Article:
1945 Willys-Overland CJ-2A

The government’s contract with Ford expired on July 31, 1945, leaving Willys-Overland with the rights to the jeep. The company had been making plans for a civilian jeep, or CJ, since 1943, and the vehicle it settled on, the CJ-2A, differed from the MB military jeep in several ways. It used 7-inch headlights instead of 6-inchers, the spare tire moved from the rear to the right side, a tailgate was added, the passenger side got an automatic windshield wiper instead of a hand-operated unit, and it added a remote gas filler instead of a direct filler under the driver’s seat. The gear ratios also changed to permit a higher top speed of 60 mph (up from 55), cooling was improved, the frame was reinforced, and the clutch was strengthened.
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In the interest of comfort, the springs were softened, better shocks were used, and a new driver’s seat was installed. It was still Spartan, though. The front passenger seat and rear seats were optional, as were a rear power takeoff ($90.67), a front top ($51.05), a rear top ($28.44), a heater ($17.41), and more. The base price was just $1,090 plus a $46.53 federal excise tax. Willys-Overland marketed it as the Jeep Universal for its many capabilities, and indeed, the little jeep did yeoman’s work for farming, fire departments, landscaping, and anything else America could throw it at. It sold well as 214,202 were built through 1949. In 1950, Willys-Overland trademarked the Jeep name.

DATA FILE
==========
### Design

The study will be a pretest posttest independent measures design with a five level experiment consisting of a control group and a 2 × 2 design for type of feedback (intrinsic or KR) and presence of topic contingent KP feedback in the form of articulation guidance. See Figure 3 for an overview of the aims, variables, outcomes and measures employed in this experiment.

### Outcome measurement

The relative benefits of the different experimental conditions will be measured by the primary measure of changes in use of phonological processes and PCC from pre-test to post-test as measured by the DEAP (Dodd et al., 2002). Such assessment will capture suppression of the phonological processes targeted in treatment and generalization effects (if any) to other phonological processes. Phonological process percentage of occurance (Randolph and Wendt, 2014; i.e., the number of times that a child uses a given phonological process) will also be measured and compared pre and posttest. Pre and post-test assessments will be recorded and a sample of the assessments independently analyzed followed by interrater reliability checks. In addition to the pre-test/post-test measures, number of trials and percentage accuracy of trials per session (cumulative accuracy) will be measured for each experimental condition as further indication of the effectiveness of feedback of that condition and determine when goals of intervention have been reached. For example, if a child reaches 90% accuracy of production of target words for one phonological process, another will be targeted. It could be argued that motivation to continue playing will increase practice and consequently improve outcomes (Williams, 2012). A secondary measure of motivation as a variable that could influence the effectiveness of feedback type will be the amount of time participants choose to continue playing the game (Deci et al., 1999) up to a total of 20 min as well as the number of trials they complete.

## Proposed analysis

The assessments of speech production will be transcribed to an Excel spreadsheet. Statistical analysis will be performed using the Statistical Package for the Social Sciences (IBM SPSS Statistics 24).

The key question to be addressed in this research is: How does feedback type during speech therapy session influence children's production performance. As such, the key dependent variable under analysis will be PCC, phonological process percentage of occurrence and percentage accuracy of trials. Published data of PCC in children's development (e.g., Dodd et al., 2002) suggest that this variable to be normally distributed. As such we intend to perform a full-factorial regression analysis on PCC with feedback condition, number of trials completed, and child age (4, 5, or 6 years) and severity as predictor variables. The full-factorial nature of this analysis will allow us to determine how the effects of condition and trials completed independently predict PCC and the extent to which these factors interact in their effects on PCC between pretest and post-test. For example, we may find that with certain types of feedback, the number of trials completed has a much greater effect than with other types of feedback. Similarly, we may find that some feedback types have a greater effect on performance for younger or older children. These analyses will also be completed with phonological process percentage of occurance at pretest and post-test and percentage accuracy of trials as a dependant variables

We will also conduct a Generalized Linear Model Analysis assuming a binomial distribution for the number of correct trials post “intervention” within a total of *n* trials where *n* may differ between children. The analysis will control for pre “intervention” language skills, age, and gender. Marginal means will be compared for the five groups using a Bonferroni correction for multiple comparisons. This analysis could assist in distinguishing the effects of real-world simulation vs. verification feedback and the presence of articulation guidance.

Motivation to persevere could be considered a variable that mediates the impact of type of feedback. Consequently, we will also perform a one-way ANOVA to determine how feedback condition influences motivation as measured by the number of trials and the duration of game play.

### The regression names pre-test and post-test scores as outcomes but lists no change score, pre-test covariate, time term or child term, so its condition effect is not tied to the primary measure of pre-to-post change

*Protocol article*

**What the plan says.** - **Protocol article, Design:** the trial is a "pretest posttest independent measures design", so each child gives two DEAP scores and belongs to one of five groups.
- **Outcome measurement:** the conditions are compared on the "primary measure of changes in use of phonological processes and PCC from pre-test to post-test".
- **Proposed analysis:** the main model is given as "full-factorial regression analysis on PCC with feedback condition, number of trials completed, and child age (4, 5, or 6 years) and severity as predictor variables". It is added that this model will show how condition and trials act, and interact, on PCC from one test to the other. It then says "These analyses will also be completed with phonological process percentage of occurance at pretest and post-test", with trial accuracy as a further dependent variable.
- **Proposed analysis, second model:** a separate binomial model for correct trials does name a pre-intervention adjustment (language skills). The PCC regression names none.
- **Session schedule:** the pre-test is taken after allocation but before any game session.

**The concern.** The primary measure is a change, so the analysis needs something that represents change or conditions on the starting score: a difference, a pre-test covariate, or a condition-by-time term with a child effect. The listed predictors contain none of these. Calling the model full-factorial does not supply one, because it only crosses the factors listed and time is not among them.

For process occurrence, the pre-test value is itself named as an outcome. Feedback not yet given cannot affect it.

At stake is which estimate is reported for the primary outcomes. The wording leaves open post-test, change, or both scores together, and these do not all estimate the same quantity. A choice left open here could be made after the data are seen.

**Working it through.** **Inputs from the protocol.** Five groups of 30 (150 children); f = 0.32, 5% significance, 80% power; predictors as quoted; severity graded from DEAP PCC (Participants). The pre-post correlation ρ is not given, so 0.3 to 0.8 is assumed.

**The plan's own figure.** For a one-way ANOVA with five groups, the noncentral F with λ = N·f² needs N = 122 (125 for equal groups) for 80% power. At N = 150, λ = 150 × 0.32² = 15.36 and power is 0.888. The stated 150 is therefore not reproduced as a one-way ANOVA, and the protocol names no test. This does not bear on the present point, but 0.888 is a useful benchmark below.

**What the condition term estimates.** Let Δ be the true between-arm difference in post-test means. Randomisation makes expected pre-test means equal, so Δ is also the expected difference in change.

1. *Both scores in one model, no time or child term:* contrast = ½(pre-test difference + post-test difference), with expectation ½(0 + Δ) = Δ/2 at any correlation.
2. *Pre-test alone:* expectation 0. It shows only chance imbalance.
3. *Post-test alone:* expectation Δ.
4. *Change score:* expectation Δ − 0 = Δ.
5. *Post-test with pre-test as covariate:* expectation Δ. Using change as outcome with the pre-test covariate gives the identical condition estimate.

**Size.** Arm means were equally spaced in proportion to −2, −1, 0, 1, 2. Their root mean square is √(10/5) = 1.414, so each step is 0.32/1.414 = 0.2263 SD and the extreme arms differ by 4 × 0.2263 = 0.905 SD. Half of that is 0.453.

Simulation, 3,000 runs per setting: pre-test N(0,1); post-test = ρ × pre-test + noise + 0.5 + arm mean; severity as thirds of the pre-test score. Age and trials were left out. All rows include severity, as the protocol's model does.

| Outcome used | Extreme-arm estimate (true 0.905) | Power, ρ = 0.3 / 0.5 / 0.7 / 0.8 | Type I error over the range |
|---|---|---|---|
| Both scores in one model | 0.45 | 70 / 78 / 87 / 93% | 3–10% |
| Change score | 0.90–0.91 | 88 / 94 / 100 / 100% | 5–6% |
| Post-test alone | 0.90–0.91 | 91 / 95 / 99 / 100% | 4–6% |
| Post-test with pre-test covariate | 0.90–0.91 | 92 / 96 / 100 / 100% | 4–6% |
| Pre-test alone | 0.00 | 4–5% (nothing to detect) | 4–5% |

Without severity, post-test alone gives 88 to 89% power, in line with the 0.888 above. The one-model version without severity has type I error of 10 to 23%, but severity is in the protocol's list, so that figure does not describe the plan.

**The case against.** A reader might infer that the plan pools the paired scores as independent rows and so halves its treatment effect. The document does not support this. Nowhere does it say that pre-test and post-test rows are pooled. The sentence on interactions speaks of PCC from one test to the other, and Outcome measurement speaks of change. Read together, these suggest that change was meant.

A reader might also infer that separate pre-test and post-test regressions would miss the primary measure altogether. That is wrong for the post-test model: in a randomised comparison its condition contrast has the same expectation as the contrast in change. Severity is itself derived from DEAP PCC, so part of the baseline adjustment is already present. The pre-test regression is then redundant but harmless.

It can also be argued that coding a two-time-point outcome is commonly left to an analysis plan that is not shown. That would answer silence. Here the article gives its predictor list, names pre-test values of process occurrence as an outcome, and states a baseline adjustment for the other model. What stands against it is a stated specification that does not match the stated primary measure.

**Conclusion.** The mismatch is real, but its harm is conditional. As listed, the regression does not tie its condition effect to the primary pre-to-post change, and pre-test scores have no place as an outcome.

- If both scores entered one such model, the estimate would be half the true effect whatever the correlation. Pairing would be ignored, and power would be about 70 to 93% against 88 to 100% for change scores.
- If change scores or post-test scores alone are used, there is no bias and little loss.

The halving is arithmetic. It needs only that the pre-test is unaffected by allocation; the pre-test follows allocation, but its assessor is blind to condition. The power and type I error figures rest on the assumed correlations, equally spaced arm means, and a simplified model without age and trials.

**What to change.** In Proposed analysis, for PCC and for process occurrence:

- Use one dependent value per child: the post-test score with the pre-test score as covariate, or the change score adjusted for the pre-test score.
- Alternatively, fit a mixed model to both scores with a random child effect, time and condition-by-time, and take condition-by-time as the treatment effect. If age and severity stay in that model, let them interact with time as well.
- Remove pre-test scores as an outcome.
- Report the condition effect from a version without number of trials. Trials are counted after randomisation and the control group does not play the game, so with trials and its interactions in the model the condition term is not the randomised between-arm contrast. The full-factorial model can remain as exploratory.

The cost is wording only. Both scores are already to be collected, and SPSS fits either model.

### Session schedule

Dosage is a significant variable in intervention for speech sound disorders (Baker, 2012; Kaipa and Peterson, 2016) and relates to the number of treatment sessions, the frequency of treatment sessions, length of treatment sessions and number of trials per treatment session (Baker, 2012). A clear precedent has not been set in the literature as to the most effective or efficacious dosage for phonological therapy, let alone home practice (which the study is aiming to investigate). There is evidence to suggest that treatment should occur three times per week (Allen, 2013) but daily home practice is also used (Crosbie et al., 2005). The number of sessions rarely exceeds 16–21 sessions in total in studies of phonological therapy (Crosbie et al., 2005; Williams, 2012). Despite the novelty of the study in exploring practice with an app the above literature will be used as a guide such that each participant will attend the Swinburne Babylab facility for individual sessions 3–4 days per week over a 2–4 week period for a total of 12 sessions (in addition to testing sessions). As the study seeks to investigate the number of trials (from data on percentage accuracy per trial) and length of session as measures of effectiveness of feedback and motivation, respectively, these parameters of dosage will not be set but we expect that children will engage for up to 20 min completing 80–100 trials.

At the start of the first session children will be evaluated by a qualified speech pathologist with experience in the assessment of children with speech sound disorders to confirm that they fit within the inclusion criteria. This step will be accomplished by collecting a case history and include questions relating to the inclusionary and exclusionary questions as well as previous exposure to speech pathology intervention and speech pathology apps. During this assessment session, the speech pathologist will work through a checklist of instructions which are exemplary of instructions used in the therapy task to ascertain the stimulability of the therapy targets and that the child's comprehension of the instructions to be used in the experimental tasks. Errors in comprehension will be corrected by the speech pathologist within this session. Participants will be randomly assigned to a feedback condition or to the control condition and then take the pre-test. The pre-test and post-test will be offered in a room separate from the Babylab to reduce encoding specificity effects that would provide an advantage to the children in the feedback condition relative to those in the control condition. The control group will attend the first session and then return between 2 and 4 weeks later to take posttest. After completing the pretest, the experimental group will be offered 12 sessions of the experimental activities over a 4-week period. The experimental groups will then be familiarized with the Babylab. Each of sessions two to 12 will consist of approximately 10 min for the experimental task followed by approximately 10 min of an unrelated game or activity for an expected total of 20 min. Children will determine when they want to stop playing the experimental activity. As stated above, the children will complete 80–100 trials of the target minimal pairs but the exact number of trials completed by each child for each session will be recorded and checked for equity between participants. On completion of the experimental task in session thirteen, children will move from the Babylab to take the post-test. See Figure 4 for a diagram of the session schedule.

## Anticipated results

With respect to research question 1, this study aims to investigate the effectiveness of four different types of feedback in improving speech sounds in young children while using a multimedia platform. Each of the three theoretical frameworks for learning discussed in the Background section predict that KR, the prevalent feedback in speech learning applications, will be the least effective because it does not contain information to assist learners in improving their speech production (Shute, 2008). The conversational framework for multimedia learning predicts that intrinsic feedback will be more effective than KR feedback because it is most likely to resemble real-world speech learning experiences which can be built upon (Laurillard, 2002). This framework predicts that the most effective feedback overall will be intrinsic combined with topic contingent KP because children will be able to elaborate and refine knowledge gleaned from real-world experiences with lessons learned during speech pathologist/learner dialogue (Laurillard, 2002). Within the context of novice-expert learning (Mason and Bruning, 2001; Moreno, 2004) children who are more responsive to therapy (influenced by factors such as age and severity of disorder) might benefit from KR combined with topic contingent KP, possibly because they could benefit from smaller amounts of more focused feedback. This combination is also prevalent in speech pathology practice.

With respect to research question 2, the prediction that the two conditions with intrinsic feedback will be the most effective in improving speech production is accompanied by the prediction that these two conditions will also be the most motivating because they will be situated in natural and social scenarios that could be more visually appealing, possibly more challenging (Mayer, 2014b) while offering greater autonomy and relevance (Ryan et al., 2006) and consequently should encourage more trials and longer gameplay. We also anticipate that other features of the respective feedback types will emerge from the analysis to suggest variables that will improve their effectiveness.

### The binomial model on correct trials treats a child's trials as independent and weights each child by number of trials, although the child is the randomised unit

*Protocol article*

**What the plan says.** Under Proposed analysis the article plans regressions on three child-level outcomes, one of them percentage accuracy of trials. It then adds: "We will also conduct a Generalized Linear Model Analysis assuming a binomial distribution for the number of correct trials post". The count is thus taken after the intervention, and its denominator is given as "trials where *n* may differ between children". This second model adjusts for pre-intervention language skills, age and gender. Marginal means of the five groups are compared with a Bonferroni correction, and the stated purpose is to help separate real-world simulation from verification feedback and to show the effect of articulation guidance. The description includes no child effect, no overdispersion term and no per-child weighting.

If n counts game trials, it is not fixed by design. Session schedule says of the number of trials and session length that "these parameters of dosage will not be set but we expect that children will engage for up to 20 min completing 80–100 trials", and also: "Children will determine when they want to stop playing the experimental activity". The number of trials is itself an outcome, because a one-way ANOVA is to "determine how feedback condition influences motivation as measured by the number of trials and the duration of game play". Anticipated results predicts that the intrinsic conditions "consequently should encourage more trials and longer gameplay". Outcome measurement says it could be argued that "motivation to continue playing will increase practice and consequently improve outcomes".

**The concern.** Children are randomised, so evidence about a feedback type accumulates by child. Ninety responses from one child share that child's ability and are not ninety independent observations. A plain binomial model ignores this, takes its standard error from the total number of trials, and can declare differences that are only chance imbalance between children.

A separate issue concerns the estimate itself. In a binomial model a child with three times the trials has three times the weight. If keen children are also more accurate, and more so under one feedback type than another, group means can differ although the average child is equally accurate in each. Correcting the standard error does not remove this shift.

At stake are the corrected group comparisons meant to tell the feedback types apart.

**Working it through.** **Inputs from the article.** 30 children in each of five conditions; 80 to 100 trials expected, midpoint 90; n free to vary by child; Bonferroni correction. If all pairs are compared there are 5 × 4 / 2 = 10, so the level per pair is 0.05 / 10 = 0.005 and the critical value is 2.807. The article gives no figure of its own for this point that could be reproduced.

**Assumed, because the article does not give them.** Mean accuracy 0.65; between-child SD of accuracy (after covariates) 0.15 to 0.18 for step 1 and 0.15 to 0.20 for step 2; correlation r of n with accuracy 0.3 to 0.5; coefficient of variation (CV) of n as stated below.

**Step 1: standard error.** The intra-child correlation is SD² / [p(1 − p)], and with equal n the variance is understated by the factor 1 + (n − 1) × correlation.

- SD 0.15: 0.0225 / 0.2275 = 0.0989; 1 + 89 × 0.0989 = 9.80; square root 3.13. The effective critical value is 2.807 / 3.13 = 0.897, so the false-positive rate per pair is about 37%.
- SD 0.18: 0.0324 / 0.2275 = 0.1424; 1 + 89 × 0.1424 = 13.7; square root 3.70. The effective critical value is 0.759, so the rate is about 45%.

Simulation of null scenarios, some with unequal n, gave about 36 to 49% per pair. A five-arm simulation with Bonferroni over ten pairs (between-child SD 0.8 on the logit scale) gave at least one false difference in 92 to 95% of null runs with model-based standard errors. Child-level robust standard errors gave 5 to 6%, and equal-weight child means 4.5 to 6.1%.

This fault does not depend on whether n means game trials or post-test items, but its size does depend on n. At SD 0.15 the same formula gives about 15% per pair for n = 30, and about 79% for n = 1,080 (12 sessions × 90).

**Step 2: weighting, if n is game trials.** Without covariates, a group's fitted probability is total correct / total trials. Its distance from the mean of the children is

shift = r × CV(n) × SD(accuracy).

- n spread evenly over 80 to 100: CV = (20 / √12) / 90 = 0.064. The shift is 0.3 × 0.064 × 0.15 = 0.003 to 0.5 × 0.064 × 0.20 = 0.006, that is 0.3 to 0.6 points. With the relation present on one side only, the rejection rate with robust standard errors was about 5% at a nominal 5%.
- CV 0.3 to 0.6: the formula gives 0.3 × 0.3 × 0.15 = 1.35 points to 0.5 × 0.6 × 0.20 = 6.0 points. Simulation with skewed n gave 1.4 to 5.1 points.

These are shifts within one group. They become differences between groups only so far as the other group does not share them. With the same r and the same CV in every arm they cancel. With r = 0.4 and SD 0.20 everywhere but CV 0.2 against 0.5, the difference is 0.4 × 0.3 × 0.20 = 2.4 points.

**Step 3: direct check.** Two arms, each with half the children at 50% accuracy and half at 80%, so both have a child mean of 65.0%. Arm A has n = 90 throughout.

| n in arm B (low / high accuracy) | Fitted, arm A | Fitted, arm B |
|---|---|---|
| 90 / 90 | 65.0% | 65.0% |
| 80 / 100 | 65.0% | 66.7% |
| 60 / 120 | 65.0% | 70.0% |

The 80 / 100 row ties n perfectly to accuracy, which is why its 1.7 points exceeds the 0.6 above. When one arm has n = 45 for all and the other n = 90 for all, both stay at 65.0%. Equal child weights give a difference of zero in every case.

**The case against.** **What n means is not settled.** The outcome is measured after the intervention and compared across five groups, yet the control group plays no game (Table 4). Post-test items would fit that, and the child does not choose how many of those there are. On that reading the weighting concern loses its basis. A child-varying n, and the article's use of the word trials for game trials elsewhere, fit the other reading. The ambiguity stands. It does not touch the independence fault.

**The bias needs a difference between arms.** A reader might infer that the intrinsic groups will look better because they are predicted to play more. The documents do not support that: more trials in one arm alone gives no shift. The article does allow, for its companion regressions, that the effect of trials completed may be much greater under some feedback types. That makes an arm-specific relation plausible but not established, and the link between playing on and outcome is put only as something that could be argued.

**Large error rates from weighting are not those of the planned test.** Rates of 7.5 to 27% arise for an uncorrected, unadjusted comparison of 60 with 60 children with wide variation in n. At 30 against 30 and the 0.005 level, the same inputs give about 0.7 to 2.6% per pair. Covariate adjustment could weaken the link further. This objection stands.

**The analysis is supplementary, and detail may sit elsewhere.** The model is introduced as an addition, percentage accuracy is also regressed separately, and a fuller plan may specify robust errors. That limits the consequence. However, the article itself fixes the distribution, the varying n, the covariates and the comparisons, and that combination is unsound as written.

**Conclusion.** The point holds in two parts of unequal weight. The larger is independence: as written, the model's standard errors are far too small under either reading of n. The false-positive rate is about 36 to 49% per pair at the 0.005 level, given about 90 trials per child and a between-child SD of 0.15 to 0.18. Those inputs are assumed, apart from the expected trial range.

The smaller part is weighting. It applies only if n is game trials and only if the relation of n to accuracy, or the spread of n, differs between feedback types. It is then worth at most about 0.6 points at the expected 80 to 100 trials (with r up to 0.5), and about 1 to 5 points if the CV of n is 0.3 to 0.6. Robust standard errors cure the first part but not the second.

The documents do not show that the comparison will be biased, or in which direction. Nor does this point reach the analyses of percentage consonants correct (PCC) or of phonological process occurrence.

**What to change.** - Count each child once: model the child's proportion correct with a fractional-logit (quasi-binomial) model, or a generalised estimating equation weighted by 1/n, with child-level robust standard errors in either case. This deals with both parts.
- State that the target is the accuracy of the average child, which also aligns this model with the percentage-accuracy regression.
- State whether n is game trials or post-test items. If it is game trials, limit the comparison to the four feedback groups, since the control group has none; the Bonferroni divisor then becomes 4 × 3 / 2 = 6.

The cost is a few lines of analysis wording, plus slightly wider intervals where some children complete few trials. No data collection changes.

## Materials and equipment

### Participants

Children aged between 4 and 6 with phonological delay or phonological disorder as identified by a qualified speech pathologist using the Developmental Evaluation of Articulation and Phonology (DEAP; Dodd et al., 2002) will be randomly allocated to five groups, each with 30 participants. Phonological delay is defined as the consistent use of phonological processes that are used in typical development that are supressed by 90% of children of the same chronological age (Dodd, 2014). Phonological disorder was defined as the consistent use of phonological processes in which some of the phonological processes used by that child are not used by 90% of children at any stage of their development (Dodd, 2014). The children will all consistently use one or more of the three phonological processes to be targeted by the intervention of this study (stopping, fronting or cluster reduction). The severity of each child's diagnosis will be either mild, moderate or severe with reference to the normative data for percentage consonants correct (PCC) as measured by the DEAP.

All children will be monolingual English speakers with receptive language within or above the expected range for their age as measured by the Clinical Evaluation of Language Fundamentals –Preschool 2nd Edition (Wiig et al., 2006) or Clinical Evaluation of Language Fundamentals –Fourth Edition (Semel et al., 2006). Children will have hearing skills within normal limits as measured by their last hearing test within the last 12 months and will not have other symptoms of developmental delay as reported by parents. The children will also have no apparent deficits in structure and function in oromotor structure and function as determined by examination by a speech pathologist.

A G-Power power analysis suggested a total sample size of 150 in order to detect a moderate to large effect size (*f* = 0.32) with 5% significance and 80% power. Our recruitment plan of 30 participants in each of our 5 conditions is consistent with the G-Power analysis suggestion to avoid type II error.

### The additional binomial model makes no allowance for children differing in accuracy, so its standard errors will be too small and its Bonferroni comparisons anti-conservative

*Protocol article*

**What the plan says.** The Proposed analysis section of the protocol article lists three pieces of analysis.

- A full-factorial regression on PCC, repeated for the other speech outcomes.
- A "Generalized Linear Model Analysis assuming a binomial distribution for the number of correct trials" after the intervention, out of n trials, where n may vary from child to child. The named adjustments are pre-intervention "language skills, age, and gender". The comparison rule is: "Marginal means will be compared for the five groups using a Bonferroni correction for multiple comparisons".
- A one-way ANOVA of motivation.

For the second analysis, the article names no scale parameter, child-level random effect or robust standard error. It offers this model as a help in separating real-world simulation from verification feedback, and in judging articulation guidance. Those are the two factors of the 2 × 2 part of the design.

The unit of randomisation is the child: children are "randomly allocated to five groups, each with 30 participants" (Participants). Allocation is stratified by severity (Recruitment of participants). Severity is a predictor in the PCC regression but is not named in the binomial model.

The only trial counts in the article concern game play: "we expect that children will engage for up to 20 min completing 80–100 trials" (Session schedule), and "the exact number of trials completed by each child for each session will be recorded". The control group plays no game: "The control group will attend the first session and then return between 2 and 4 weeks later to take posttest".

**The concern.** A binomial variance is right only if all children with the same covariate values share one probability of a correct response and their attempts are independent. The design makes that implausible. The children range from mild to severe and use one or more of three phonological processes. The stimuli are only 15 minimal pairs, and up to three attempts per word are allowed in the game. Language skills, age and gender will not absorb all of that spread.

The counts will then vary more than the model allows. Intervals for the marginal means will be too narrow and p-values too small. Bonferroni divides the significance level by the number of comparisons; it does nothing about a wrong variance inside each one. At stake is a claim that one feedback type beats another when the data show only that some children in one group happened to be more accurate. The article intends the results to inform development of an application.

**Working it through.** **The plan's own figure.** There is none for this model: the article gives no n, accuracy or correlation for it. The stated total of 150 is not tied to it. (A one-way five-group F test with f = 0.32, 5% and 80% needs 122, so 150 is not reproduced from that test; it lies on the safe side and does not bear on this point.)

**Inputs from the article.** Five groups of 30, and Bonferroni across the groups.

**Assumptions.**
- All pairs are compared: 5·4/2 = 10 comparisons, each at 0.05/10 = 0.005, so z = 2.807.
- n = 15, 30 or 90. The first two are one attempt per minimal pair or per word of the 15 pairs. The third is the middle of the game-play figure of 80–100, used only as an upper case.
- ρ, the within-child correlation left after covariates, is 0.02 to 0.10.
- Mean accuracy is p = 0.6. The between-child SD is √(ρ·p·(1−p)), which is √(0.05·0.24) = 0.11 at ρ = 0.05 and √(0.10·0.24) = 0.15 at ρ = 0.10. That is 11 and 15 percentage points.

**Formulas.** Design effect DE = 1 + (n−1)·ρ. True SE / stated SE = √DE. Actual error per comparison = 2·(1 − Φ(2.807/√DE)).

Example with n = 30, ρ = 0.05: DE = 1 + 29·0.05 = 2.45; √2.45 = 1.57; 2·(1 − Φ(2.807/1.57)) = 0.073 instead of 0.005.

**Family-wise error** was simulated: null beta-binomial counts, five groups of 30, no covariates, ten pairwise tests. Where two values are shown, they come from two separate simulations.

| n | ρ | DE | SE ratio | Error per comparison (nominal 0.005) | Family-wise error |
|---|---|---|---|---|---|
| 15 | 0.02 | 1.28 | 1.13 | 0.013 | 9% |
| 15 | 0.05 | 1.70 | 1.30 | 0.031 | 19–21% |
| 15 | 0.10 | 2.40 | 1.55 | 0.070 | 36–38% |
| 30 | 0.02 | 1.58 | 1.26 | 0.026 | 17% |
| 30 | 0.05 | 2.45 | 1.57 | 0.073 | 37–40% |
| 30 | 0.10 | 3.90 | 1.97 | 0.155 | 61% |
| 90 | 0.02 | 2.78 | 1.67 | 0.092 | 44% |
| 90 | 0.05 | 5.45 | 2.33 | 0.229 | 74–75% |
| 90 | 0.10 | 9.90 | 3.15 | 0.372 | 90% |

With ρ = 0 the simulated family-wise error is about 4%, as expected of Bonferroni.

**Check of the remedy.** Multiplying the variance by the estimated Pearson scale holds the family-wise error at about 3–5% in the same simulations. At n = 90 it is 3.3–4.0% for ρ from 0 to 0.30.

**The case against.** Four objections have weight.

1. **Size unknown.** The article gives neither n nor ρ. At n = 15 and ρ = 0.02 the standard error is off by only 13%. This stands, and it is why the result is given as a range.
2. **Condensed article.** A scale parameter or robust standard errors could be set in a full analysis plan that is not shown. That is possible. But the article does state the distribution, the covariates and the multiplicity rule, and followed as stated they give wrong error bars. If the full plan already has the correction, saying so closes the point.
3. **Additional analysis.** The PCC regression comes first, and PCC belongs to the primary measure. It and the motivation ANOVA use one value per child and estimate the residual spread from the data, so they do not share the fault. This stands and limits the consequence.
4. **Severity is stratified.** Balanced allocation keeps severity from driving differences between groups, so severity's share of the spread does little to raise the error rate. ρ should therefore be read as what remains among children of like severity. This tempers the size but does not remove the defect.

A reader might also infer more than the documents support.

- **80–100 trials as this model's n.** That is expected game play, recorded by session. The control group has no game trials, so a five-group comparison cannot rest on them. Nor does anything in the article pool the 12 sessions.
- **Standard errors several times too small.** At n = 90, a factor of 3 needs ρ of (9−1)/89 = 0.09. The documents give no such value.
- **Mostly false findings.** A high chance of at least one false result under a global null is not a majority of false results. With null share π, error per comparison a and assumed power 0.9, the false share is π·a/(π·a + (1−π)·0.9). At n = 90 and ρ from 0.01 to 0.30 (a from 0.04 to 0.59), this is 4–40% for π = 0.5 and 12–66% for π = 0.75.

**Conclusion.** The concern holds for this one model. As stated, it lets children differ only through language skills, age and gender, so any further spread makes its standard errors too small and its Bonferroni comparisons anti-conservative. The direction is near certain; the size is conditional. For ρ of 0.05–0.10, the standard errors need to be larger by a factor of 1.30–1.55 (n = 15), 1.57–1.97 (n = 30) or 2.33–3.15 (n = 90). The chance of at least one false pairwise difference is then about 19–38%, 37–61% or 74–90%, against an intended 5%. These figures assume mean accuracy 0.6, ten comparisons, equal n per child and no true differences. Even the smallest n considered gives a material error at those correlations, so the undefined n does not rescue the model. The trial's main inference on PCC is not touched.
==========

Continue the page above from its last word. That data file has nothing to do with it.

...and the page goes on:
1949 Willys-Overland CJ-3A

The CJ-3A was little changed from the 2A. It received a one-piece windshield that increased the vehicle’s height from 64 to 66 3/8 inches, rear-seat passengers lost leg room to front-seat passengers, and the transmission and transfer case were strengthened. The wheelbase remained a tight 80 inches. Willys-Overland built the CJ-3A for five years, cranking out 131,843 vehicles. The next models would last far longer.

1953 Willys Motors CJ-3B